Home » Mobile Technology » Your Smartphone is About to Become Your Wallet

Your Smartphone is About to Become Your Wallet

A flurry of news over the past couple of months points to 2011 as the year new smartphones learned to replace your credit card and identification at retail checkout:

  • Google Inc. is teaming up with MasterCard Inc. and Citigroup Inc. for Android phones. Google believes retail is a huge advertising opportunity;
  • Persistent rumors that Apple’s iPhone 5 will be a player for payments and for unlocking cloud-based data files;
  • Microsoft and RFID vendor Sirit have announced plans to collaborate on adding proximity technologies to Windows Mobile;
  • Deutsche Telekom, the parent company of T-Mobile, said it will launch an NFC service known as “mobile wallet” in Europe this year, with a planned roll-out in the U.S. and beyond next year. The provider will reportedly release NFC devices from Apple, Samsung, RIM, and LG this year;
  • Wireless carriers Verizon Wireless—a venture of Vodafone Group PLC and Verizon Communications Inc.—AT&T Inc. and T-Mobile USA said last fall that they would team up on a venture, dubbed Isis, to enable customers to pay for goods with their smartphones. Discover Financial Services Inc. will process those payments, potentially eliminating the need to carry cash, credit and debit cards, reward cards and transit passes;
  • Research in Motion co-CEO Jim Balsillie confirmed that the majority of new BlackBerry devices this year will include near-field communication (NFC);
  • Bank of America has started inviting select customers to trial its new Mobile Walletpayment service program based on NFC technology;
  • Coupon.com and other coupon sites are also jumping on the bandwagon, since a smartphone is an effective wallet for digital coupons;
  • On the Point-of-Sale side, VeriFone Systems Inc. will roll out more so-called contact-less devices, or readers that enable consumers to pay with an “air kiss” wave or tap of a credit or debit card — or smart phone. Verifone is to include near field communication technology in all its new point-of-sale hardware.

The above spells a genuine technology movement.

NFC is a short-range transmission standard that, unlike Bluetooth, requires no previous setup, and allows devices to find one another instantly, over a distance of about 12 inches. Promulgated by the NFC Forum, it extends the ISO 14443 standard for RFID-based proximity cards, combining the functionality of an RFID reader and a Smart Card into one device.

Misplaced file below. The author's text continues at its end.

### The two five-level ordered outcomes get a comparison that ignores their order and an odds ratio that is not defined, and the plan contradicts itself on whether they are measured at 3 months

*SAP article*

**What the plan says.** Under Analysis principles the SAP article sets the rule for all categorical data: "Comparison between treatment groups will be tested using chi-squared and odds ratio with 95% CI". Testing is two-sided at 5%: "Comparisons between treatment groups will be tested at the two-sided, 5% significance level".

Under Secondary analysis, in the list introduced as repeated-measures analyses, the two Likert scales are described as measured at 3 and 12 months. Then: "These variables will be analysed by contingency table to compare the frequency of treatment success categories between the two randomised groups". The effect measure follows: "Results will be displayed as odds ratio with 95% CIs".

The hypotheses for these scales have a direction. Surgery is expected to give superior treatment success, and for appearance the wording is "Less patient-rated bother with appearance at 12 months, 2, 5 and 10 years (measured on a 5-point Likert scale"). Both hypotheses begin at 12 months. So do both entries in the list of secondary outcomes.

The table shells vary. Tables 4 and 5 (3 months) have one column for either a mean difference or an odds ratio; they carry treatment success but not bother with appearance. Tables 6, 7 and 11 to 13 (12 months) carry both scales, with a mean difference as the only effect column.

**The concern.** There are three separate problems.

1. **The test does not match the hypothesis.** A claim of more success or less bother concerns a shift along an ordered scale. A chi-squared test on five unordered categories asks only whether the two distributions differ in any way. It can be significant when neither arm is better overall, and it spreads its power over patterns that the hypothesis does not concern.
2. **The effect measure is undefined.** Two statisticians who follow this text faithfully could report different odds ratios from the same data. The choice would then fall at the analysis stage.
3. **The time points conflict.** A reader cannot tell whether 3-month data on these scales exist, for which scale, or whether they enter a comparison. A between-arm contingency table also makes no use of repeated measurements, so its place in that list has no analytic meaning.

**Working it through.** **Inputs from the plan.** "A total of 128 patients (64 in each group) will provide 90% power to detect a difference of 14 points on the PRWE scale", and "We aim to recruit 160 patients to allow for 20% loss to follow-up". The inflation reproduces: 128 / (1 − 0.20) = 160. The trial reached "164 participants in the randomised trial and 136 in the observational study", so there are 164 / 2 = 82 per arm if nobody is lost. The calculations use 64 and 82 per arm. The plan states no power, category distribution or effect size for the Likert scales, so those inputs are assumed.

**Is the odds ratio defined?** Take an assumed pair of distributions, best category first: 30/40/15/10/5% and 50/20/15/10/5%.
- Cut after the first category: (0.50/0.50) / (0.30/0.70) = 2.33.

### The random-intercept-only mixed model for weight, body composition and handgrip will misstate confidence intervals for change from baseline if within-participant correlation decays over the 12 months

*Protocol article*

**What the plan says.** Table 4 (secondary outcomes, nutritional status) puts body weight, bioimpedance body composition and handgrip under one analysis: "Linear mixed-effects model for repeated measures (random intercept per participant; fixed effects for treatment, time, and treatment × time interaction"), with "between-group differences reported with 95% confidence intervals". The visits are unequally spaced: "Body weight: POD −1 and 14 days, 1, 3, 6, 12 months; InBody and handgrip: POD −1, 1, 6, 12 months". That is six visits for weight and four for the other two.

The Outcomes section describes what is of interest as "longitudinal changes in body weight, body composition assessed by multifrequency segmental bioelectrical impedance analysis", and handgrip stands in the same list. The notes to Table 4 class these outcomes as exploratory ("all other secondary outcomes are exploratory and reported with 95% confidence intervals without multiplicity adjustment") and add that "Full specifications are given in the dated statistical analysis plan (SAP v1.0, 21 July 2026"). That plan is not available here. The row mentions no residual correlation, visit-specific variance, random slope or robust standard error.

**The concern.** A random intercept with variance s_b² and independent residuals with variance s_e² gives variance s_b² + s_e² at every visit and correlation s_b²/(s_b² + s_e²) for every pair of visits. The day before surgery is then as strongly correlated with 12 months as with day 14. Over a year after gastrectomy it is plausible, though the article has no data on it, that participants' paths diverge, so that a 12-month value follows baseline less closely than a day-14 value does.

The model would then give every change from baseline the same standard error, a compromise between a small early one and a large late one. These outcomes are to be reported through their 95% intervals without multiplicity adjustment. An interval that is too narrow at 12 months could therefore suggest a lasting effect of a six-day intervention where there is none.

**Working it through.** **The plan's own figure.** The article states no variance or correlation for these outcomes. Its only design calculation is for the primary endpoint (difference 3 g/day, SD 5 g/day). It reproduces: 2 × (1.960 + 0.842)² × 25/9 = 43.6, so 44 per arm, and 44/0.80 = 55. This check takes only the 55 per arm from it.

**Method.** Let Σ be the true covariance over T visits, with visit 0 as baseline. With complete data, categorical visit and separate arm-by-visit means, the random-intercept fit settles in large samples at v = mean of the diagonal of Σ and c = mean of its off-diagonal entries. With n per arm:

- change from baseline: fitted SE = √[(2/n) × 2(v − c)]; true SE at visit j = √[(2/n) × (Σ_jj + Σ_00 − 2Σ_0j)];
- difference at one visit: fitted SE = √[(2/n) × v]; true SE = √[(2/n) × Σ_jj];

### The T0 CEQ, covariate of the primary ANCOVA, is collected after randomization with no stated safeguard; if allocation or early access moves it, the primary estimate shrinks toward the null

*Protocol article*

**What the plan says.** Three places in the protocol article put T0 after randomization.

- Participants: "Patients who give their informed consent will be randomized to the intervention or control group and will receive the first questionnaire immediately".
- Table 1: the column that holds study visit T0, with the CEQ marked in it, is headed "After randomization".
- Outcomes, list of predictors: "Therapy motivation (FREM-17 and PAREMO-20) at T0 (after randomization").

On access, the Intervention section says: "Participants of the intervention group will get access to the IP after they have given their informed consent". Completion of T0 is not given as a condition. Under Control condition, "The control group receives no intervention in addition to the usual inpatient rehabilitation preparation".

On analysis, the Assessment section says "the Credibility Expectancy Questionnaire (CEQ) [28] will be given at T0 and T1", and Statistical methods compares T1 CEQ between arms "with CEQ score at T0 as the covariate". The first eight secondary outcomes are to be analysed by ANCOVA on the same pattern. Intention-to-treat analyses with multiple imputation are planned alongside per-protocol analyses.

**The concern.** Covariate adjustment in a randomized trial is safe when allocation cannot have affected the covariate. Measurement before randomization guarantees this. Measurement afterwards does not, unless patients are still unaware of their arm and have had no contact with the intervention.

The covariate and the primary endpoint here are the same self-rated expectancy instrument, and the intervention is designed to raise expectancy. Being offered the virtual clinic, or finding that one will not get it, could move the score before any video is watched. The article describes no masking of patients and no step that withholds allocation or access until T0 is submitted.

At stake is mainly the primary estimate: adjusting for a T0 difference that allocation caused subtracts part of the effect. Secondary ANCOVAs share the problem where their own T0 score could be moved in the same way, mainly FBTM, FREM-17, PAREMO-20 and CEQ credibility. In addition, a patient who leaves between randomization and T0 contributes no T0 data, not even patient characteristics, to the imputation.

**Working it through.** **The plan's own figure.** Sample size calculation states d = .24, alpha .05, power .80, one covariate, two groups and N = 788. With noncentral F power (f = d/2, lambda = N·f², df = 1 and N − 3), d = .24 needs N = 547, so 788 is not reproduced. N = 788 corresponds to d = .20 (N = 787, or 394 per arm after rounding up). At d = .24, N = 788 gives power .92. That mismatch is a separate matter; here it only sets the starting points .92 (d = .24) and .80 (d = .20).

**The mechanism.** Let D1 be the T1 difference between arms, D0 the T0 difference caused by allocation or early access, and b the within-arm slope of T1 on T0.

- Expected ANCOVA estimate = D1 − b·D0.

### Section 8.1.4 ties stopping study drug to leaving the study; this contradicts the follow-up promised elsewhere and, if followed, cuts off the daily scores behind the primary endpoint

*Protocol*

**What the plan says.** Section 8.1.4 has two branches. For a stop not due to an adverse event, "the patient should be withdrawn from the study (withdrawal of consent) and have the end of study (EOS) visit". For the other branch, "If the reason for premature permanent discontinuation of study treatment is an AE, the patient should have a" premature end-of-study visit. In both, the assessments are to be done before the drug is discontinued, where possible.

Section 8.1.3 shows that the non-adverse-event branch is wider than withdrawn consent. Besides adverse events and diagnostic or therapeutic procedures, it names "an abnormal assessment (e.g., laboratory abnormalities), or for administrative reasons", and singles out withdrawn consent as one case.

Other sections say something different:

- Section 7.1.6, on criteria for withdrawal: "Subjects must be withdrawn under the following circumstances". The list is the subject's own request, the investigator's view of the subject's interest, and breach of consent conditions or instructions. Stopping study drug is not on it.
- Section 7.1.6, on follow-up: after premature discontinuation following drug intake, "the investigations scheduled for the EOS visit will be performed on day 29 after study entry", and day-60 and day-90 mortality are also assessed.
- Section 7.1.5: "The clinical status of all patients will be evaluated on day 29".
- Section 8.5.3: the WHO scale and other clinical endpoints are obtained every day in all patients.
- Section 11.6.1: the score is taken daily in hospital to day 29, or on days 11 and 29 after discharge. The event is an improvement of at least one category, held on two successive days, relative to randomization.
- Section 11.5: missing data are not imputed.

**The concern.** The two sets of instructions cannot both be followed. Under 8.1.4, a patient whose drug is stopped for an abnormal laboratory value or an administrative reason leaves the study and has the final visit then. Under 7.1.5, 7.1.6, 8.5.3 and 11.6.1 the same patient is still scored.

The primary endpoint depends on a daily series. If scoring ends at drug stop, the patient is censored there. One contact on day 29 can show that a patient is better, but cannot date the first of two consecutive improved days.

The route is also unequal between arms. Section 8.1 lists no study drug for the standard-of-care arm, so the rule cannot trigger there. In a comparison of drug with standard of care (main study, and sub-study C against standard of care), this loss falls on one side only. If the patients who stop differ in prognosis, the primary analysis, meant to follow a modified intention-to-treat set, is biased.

NFC requires a new smartphone radio that is able to communicate when placed very close — inches — away from the POS device. The transaction is completed in seconds when an application sponsored by your bank’s (e.g., Visa, Bank Americard, Discover) is enabled. Because NFC requires very close proximity to POS devices to trigger a transaction, banish the thought of walking through a store racking up unintended charges. However, you’ll have another important reason not to lose your phone.

NFC is not new. It is already widely used in Japan, where commuters commonly use it to quickly purchase train tickets or pay for parking by waving their phones in front of sensors. About 30 percent of all phones shipped globally will incorporate NFC by 2011, according to an NFC study reportpublished in January by ABI Research.

NFC-enabled POS will save time, which is money to retailers and convenience to shoppers, who will no longer have to sign the digital pad to complete the sale.

Both sides of the retail transaction require new equipment, which means nationwide roll-out will take years to complete. Consumers will have to buy a new smartphone with NFC capability. And notoriously stingy retailers will have to install a new generation of POS terminals.

The market for mobile payments is expected to grow significantly in the next several years, reaching $618 billion by 2016, according to a report by consulting firm Edgar, Dunn & Co. and sponsored by MasterCard.

The NFC Forum is a non-profit industry association advancing the use of near field communication (NFC) technology. HP recently joined MasterCard International, Matsushita Electric Industrial Co., Ltd., Microsoft Corp., Nokia, NEC, Renesas Technology, Royal Philips Electronics, Samsung, Sony Corporation, Texas Instruments and Visa International, receiving a seat on the NFC Forum’s Board of Directors.

As I add it up, the major smartphone, smartphone operating system, wireless network, and POS terminal manufacturers are all rolling out NFC-enabled technology in the near future. This is a done deal.

BenQ NFC-enabled Phone



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